06 September 2011

Gluten Strikes Again

Glutened. Again. This is why I haven't been online much. In my house, "glutened" means one or more of us accidentally ingested gluten - usually in a tiny amount, because we are crazy careful. This time, I suspect it was the "gluten-free" Chex cereal, because it's the only thing we all ate and because it's the only new thing any of us ate. Also, when I phoned the company, the service rep told me a flat out lie about labelling laws and then hung up on me when I asked her to check. So yeah. No more Chex.

Oh how the labelling laws infuriate me. Come mid 2012, the new rules come into effect. On the surface, they look great: "Gluten sources will need to be declared when a food contains gluten protein, modified gluten protein, or gluten protein fractions from barley, oats, rye, triticale or wheat"
Fabulous, right? Well yeah. Except that they mean the food ingredients contain it. They don't include contamination from processing. So, if I get a Halloween Caramilk bar (HA! I wish) and it says gluten free, it means that none of the ingredients contains gluten. However, the chocolate may be "run off" chocolate. That is, the chocolate that was poured over other chocolate bars, like say KitKat, and the stuff that ran off underneath the line is used for the Halloween smaller sized ones. So my little Caramilk may have crumbs from the KitKat, but they can still call it gluten-free because the chocolate doesn't contain gluten. Furthermore "with this updated terminology, companies that manufacture products made with barley, oats, rye, triticale or wheat but do not contain gluten protein will have the option of labelling them as gluten-free in Canada (eg: products containing pure maltodextrin derived from wheat will now be able to label themselves as gluten free). It is felt that this change will be of benefit to celiac patients, since it could further expand the availability of healthy food choices for this group".

WTF?! This is akin to saying the rate of poverty is going down because you lowered the poverty line! Food I couldn't eat before because IT IS DERIVED FROM WHEAT I can now eat because you're calling it gluten-free?! Because maltodextrin from wheat has every single molecule of protein removed? Really? Every single one? And you guarantee that? No, of course you don't.

Furthermore, the new regulations blow chunks like some of us will:

Do the new regulations cover the precautionary labelling?

The new regulations cover food allergens, gluten sources and sulphites that have been deliberately added to food products. They do not cover the inadvertent presence of these substances as a result of cross contamination.

This means that anything can say, "Gluten-Free" as long as they don't deliberately add it. So now we have to call every single company unless it says, "Processed in a gluten-free facility" and there are only a few specialized brands that do this. Is it any wonder I shy away from processed foods?!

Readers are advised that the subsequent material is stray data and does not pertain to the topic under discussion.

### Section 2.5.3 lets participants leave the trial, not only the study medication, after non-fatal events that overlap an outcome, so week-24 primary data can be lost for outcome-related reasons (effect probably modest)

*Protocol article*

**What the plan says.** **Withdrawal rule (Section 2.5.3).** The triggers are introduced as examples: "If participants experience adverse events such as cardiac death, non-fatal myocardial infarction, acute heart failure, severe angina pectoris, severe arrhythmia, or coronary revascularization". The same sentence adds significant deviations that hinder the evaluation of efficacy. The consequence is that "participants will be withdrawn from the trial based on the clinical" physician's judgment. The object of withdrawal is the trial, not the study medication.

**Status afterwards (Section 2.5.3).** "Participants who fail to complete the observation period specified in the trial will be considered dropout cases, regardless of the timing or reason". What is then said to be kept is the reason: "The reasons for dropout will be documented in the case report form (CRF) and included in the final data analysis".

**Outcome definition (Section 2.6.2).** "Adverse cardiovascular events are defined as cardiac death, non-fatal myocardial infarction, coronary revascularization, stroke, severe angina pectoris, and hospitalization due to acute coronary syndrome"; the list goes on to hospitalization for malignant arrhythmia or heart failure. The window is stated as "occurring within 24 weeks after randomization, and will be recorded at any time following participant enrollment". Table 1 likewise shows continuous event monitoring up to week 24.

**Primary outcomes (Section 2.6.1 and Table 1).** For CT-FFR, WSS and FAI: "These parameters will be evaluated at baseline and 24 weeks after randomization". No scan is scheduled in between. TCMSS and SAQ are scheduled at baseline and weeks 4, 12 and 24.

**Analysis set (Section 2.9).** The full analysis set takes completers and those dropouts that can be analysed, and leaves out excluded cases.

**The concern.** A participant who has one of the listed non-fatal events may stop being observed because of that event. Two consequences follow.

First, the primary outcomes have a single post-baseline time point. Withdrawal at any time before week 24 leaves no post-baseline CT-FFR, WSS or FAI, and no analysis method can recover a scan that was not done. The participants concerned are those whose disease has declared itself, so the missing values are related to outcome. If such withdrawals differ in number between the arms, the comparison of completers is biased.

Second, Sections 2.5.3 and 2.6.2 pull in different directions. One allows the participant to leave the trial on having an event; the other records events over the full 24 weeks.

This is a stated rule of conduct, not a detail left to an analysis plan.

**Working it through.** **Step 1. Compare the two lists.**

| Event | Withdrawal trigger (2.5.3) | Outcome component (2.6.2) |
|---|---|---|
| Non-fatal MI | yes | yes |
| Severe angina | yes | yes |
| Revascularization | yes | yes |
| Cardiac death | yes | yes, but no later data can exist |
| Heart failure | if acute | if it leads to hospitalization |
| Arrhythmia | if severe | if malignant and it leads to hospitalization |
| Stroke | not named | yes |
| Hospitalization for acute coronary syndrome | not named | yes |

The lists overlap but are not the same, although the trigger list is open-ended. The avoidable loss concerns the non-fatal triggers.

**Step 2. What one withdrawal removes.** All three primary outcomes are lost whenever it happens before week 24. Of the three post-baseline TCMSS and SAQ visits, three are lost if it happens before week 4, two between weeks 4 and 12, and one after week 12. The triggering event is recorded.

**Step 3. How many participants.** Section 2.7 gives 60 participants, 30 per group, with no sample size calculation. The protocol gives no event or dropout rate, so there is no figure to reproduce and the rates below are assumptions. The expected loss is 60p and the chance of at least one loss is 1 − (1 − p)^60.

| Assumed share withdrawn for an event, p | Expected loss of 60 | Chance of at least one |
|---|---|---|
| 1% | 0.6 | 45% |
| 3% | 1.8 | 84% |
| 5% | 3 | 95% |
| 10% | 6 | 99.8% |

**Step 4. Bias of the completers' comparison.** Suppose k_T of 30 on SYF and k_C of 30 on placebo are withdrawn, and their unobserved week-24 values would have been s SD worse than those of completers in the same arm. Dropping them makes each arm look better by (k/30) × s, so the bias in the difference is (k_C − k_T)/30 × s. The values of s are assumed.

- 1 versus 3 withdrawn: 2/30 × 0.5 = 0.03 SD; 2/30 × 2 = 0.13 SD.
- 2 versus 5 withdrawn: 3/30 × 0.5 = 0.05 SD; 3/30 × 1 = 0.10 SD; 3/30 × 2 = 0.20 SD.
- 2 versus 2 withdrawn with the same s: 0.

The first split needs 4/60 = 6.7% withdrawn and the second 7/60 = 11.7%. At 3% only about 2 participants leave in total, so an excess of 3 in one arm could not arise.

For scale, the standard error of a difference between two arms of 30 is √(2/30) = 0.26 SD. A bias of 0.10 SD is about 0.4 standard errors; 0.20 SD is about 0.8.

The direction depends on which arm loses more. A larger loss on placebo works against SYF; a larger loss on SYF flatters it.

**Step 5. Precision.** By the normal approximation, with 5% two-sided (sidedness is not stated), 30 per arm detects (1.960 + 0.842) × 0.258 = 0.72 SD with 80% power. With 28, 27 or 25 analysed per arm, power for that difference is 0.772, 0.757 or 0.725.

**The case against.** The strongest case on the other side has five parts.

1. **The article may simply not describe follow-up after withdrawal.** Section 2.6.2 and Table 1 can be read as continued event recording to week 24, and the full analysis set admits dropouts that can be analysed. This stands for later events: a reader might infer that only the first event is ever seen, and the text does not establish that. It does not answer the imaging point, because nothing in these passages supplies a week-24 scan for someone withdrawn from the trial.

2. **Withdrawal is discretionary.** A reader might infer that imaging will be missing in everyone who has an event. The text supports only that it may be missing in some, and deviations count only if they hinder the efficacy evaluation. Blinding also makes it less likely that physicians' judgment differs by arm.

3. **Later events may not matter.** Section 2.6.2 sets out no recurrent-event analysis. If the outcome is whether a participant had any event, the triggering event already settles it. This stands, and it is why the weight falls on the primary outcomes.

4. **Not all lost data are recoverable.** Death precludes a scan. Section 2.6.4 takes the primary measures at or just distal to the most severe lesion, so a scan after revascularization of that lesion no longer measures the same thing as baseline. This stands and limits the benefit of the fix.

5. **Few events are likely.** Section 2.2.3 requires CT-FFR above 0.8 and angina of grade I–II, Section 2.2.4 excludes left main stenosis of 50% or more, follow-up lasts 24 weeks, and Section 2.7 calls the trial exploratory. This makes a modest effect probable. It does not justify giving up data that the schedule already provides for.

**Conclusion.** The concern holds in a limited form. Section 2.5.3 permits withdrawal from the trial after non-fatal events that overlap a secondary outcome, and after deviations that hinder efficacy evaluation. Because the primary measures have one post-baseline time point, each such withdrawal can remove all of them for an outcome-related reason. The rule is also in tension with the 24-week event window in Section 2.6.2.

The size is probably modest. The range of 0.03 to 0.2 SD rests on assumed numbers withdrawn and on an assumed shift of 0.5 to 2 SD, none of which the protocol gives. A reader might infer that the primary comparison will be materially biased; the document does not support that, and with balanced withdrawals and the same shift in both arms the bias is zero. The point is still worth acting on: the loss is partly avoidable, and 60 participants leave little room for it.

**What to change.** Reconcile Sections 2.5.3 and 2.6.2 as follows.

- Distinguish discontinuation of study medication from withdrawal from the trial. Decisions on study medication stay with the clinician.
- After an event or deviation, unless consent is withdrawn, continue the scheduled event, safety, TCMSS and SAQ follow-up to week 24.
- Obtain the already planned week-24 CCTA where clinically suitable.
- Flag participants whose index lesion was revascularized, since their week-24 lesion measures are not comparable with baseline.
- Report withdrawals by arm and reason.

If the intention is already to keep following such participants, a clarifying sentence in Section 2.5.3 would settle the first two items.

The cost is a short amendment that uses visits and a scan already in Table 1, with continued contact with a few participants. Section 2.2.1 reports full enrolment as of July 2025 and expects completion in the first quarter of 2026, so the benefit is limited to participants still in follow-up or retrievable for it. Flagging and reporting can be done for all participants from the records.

Crackle and Pop got it the worst, and "coincidentally" they also ate the most Chex. I thought it tasted like roasted ass, so I only had two. And well, let's just say it ain't pretty. Pop can't sleep when he's glutened. His sleep becomes fractured by screams and writhing pain. The smells that emanate from him should be weaponized. DAMN. Snap is okay-ish. She's uncomfortable and grumpy, but other than that okay. And poor Crackle... this is why Crackle can't go to school. Because he's too allergic[1] to gluten. He's been a nightmare for days. He's been cycling between screaming and laughing hysterically rather rapidly. He's incontinent again. He's completely unable to sit still, even to eat, which he's not interested in doing anyway. Except that he's hungry, and so then the crying... Oh the crying. It's painful.

The school board would not work with us the way we needed. Now, I'm not about to ask that no kid be allowed gluten. There's be riots. No crackers? No sandwiches? No cookies?! OMG! Anyway, that's not reasonable, and I'm a pretty reasonable person. So I asked 
Could the kids (other than mine) could eat in a lunchroom. The way I used to when I was a kid. 
HELL NO. They eat in their classrooms, thank you! 
Um, but my kid is allergic to their lunches.
We'll clean up.
Yeah, I don't mean to be rude, but I highly doubt you have the time or resources to clean it up the way you'd need to in order to make him safe.
We manage kids with peanut allergies just fine!
See, there's a difference. A few differences. 1) My kid won't show any symptoms right away. It'll take a few hours at least. 2) There are no treatments for the symptoms. I can't give him an epipen shot and bang, he's cured. 3) You don't have a kid with a peanut allergy sitting in a classroom in which Every Single Kid is eating some form of peanuts. It's insanity. You don't say, "Oh, you just leave while we all eat peanuts and peanut butter and peanut brittle and pasta with peanut sauce and make peanut crafts. I'm sure we can clean it all up well enough that you don't react". But that's what they're saying to me.

So, no school for Crackle. There are other issues too, but that was the deal-breaker. So now I don't get to pawn him off on someone else for 6 hours he doesn't get the experience of going to school and I get to be a homeschooling Mom to a non-verbal kid with Autism. YAY. Can you smell my enthusiasm yet? No? That's just Pop's diaper.
[1] It's not an allergy. It's an intolerance. But if one says intolerance, people think lactose and "just pop a pill" or "so his tummy hurts a bit. It'll go away." No. This causes physical damage to the intestine that takes weeks to heal. Every exposure increases the risk of intestinal cancer, lymphoma, and secondary autoimmune diseases. Better to say allergy and be a bit imprecise.